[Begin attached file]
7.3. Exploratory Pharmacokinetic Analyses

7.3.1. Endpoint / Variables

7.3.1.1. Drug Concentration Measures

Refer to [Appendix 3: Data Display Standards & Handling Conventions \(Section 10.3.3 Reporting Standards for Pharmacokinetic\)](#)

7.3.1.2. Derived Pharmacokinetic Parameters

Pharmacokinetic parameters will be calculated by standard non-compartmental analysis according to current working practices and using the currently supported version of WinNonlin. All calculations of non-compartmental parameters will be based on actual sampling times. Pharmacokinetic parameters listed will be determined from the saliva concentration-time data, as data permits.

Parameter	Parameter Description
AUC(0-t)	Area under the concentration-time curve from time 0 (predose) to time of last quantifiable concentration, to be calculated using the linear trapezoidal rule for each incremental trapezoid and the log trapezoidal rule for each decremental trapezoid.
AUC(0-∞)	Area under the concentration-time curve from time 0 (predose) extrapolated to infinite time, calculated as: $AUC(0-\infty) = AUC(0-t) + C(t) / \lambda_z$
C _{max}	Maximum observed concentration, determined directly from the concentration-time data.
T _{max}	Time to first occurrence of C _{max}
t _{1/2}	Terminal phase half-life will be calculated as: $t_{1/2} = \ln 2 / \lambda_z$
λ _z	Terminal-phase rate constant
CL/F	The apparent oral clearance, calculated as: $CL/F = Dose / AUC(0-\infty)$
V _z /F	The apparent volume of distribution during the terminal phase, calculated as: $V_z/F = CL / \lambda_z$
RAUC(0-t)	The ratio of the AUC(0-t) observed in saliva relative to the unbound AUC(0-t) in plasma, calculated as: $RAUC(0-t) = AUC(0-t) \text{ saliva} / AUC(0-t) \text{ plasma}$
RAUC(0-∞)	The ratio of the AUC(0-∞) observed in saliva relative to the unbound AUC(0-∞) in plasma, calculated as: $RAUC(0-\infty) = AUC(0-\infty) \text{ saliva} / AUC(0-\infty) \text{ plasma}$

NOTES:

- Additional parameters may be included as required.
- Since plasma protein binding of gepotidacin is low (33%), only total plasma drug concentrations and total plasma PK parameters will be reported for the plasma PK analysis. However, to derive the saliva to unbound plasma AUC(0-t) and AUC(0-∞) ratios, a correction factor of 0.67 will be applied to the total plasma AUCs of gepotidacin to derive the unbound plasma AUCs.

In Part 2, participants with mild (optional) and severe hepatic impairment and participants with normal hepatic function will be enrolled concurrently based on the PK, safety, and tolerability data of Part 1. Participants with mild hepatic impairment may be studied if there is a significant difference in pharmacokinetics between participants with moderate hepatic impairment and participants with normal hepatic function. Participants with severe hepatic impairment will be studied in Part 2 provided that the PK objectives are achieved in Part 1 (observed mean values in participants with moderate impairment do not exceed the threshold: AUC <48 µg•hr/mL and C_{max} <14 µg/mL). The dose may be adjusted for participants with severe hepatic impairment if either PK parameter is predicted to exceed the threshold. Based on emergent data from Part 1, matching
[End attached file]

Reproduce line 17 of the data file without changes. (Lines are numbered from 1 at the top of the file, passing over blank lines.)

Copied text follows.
RAUC(0-∞)	The ratio of the AUC(0-∞) observed in saliva relative to the unbound AUC(0-∞) in plasma, calculated as: $RAUC(0-\infty) = AUC(0-\infty) \text{ saliva} / AUC(0-\infty) \text{ plasma}$